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Turning the stage to a canvas of movement

The richness of its texture achieved through the use of manifold narrative elements that do not rely crucially on the virtues and merits of dialogic discoursing between characters made The Last Colour an impactful opening show to the second Colombo International Theatre Festival (CIFT) at the auditorium of the British School in Colombo. It was a drama that revealed much of the intentions that underlie the creator's vision for his audiences. The objectives were aesthetic as much as they were political.

For all intents and purposes the reader must be forewarned in all fairness that this review is of a Maharashtran play from the perspective of a Sri Lankan who is yet to be acquainted with the cultural and sociological foundations that form the representations brought out in The Last Colour. And, therefore, to a Sri Lankan reader it will be the play that would be the 'foreign' component of the discussion while to a person from Maharashtra it would be my perspective that would surely be the 'outsider' element.

The wordless opening

The drama opens with a scene that has no spoken element to it. There is light, there is colour, and there is simple mundane movement. A young girl paints a picture on stage. Her brush strokes on canvas which bring to vision an image that depict a tiger, symbolically, being an identifiable portion of its face centred around the eye is as 'dramatic' as it gets at the inception.

A scene from The Last Colour

There is black and white and the golden yellow that course lines on the white canvas. And there is a red jab of paint the brush thrusts to the top of the image that drips its course downward. The climax at which, the first scene ends. And not a word spoken.

What I found compelling in the scene that follows is the outburst of sound and vigorous movement that severely contrasted the pace of the previous scene.

It showed what I took to be a ritual at a tribal area in India. Presumably in Maharashtra since the production is from Pune, India. I shall therefore presume that the clearly tribal looking motifs of dress worn by the players posited the characters to be 'Adivasi' or aboriginal people.

The 'Adivasi' dialogue

Here in Sri Lanka a person who is Sinhala conversant does not need an interpreter or a translator to communicate verbally with members of the 'Veddha' community our 'Adivasi' who in their own dialect are called 'Vannila aththo'. What I found rather curious is how the 'visitor' to the tribal scene who was apparently greeted by the Adhivasi in their traditional dance according to what his guide cum interpreter says, is not able to communicate with the tribal people without an interpreter.

If the visitor was meant to be a European or a non national then an interpreter is expected on the scene of course.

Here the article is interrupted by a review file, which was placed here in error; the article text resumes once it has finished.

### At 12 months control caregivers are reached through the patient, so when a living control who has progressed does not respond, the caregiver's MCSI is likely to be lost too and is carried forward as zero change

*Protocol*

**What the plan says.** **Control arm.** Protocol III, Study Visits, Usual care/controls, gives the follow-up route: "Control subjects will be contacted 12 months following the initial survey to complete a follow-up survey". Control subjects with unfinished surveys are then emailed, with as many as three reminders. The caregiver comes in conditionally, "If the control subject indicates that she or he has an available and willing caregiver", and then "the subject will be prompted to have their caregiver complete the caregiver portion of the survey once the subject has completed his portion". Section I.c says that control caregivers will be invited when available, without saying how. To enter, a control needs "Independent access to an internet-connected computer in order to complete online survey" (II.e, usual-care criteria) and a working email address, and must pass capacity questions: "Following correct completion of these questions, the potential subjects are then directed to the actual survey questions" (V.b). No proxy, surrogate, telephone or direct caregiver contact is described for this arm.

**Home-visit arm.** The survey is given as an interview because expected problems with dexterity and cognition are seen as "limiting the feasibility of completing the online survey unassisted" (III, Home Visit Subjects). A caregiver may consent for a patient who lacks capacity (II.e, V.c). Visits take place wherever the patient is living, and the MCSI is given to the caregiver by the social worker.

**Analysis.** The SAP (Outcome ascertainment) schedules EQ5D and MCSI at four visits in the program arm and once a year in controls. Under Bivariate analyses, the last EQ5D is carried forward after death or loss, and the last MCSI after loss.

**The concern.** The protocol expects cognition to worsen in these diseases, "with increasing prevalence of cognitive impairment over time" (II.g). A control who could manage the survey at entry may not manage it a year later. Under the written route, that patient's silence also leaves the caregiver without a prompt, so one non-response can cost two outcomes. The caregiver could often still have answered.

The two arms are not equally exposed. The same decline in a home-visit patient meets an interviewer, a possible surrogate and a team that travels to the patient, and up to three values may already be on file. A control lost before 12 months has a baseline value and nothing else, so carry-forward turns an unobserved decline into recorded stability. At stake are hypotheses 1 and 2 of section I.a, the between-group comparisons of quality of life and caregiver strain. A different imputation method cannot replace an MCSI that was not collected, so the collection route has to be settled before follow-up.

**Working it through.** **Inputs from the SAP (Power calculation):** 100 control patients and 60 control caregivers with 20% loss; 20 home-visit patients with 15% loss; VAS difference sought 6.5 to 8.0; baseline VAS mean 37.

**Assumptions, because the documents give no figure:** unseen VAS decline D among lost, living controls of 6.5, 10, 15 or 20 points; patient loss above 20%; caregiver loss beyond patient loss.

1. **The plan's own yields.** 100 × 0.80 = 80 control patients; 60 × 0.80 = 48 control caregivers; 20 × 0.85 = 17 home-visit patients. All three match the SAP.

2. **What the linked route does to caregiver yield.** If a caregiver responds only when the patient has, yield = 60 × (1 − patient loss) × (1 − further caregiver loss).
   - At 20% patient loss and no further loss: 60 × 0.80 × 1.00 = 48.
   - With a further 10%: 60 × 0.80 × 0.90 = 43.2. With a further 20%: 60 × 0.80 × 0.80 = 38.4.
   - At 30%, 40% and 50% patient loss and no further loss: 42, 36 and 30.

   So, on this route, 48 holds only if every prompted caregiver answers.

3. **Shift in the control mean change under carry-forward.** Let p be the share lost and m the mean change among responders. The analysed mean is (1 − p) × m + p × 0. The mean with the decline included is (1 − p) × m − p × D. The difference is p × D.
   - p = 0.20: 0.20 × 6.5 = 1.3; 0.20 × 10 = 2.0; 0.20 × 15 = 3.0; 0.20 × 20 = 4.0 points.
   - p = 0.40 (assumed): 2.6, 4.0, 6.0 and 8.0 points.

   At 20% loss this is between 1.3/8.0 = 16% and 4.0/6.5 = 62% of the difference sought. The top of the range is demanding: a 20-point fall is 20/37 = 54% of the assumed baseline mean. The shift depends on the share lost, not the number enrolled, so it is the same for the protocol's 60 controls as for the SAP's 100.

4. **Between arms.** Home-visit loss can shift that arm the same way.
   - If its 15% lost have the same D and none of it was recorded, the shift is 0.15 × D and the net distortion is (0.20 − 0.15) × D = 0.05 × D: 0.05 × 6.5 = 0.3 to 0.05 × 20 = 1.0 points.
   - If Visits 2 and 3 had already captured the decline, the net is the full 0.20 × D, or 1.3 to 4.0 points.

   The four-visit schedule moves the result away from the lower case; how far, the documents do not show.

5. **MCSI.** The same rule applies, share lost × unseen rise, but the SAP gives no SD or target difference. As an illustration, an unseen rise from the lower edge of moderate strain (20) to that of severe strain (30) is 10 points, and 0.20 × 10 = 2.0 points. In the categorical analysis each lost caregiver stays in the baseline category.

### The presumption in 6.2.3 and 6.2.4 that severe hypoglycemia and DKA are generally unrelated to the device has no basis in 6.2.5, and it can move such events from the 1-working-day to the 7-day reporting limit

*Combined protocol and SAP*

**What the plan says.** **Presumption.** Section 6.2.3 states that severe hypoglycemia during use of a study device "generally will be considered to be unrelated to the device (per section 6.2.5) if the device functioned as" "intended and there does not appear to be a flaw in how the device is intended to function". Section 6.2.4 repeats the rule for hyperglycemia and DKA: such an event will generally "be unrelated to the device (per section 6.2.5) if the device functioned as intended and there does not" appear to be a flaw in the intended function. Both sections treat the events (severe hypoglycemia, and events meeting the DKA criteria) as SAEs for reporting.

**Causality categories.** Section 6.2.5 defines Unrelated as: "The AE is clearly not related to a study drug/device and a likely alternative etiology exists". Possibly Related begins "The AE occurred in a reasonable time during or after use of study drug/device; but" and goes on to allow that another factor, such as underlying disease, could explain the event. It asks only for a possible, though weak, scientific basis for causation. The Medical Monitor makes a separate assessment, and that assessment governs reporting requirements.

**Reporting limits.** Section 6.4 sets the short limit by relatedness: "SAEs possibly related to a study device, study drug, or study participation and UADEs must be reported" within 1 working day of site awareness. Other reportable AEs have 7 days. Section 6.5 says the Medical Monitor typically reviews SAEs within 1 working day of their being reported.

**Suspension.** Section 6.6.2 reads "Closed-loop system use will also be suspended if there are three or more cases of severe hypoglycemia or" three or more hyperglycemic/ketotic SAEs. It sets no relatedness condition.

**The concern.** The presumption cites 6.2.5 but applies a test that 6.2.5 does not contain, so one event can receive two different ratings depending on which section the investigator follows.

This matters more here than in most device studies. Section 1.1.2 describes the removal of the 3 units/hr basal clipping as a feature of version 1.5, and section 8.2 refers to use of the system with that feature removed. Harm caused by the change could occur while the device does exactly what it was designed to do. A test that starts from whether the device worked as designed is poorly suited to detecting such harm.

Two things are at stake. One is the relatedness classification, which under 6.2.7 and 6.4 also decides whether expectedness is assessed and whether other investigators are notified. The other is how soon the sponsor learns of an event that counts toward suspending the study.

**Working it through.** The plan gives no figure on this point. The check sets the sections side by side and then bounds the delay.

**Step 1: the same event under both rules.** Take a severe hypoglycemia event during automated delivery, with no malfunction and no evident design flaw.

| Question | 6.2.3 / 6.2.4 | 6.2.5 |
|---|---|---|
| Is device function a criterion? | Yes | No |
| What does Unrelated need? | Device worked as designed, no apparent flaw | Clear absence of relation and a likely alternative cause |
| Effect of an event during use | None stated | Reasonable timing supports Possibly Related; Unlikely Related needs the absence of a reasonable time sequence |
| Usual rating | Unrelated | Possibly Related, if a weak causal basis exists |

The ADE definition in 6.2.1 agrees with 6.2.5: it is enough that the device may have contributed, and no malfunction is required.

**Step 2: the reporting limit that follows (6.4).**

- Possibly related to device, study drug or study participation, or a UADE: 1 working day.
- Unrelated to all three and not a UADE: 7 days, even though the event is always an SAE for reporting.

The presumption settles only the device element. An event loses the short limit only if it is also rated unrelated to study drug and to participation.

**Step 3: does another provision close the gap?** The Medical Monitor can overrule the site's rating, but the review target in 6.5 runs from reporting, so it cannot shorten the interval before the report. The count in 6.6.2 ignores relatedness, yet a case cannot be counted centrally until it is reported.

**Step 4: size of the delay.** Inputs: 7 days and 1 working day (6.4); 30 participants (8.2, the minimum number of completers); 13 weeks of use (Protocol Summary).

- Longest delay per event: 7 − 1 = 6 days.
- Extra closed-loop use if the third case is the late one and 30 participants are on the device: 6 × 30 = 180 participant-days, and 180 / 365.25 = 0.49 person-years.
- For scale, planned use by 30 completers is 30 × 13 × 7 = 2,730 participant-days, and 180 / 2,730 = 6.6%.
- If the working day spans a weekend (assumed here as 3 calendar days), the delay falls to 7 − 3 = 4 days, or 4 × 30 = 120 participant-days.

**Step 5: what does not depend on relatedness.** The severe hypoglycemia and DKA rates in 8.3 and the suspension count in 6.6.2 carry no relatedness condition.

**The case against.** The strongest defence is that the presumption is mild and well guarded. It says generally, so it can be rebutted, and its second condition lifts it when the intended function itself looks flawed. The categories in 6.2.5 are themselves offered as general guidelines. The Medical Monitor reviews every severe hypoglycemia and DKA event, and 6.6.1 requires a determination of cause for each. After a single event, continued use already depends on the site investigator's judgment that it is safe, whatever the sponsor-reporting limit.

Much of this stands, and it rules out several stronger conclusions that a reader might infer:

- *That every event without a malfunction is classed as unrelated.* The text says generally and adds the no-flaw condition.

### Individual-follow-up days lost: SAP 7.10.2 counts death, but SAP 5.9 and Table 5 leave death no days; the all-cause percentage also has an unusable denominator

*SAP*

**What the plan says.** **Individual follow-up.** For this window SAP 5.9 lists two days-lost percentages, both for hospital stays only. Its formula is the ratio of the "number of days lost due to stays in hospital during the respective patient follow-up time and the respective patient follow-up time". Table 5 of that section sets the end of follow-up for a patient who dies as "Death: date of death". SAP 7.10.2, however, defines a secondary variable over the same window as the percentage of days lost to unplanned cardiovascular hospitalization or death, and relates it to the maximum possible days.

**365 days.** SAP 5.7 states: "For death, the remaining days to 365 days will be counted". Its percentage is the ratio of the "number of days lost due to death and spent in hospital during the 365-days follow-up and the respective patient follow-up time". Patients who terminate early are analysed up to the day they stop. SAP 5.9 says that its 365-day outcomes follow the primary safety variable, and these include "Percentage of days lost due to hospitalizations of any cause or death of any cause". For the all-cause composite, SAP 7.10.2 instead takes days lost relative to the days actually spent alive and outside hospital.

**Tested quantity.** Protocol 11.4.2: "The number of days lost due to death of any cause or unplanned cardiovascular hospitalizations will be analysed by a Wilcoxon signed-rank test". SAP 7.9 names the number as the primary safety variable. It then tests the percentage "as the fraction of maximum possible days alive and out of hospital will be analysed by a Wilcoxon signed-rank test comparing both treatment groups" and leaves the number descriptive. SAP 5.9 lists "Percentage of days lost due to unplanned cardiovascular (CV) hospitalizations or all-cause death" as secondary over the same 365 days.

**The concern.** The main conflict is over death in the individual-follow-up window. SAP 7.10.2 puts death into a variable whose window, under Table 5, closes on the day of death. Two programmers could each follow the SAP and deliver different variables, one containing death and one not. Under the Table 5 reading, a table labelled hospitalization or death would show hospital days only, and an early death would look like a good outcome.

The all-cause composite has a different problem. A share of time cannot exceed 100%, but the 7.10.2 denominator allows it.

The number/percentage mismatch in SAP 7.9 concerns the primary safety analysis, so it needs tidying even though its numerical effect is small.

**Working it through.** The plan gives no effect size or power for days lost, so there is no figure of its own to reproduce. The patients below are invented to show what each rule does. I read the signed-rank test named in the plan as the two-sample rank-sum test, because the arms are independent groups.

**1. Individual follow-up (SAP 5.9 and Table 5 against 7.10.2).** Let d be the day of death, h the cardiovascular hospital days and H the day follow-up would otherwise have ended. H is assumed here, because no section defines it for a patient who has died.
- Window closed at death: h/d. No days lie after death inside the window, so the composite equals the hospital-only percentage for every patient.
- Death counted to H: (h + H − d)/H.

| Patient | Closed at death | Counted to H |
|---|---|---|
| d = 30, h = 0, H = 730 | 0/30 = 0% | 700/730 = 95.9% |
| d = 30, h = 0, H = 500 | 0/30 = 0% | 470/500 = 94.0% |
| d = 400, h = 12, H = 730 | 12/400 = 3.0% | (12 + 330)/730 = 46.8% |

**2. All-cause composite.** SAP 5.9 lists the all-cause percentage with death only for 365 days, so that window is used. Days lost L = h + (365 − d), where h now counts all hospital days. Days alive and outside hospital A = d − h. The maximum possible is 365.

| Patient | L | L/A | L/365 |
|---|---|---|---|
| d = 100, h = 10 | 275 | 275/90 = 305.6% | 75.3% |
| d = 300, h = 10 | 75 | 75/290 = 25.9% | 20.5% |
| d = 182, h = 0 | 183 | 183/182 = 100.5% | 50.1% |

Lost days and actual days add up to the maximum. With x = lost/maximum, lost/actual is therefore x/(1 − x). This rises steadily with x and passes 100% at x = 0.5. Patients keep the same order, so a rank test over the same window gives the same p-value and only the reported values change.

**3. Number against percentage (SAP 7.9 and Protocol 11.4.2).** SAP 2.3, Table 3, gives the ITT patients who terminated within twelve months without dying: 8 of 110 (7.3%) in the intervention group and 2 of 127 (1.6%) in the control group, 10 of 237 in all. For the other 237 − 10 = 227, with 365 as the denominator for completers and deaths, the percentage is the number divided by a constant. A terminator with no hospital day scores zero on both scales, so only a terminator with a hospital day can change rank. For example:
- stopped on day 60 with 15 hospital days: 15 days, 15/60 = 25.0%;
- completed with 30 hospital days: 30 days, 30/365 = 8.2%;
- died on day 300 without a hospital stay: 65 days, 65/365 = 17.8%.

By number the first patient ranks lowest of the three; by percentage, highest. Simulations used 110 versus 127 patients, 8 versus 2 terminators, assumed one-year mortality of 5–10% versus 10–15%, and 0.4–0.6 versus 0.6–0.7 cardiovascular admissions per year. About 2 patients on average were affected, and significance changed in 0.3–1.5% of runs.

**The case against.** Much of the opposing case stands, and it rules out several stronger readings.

But what I initially read of it was that it was an Indian who was visiting the tribal reservation. An Indian who in all his modern cosmopolitan sophistry is very much 'non local' to the area. But then, be it a foreigner or an Indian from out of State the vastnesses and diversities of India make it arguably impossible for every national of India to be by virtue of Indian nationality, 'localised' to every Indian setting. And thus to me there was a lingual and cultural gap readable between the two camps of people shown in that scene.

The significance of that 'threading' in the performance may be contextualised in respect of the practical realities that may be prevalent in lingual communication in India.

An expressionistic change

A striking shift in the narrative modalities takes place when the play from there afterwards becomes a performance coursed on the coalescing of a voiceover played over the sound system and bodily movement based narratives of figurative and depictive communication unfolding on stage to the rhythms of changing sound and colour. Music and light thus become a subtext running with varying altitudes as the master narrator's words of varying emotional tones drive the action on stage.

The movement seemed to be ballet like, with miming. The players weren't actors in the conventional sense of theatre. They were humans becoming elements of nature and images of the divine. 'Figurative expression(s) through expressionistic movement' is how I can best describe the organic essence of the aesthetic in the technique I observed, unfolding on stage.

There didn't seem a single player fixed to a persona except the player who acted the role of the disembodied tiger dressed in white.

And understanding that this white garbed persona is symbolic of the spirit or consciousness of the tiger to me was not immediate. Observing his isolation from the rest of the performers on stage who showed a distinct cohesion of being consciously related to each other, their movements responding and communicating overtly through their physical movements, and the fact that this white clad actor didn't change motifs like the others on stage and also had a noticeable difference in his pace and pulse as a character, made him be the physical manifestation of the words that were being delivered to the audience in the voiceover.

Pragmatic utilisations

It was to me very admittedly an introspect revelation resulting through my conscious reading of the performance. Plays in the nature of The Last Colour are after all rarely seen in the more commercially driven English theatre circuit of Colombo.Understandably a theatre production involves far more pressing concerns of logistics when touring. A heavy ensemble of players may not be a very helpful factor. The manner in which the performers were 'utilised' was therefore very pragmatic. Apart from the actor playing the disembodied tiger none were welded to one particular character or persona. The humans on stage were personae as much as being props. Props that pulsated with a vibe of liveliness, being fluid in their form and movement. Shifting in their dimensionalities, impactful in becoming dancing shadows as much as strutting around as visible people.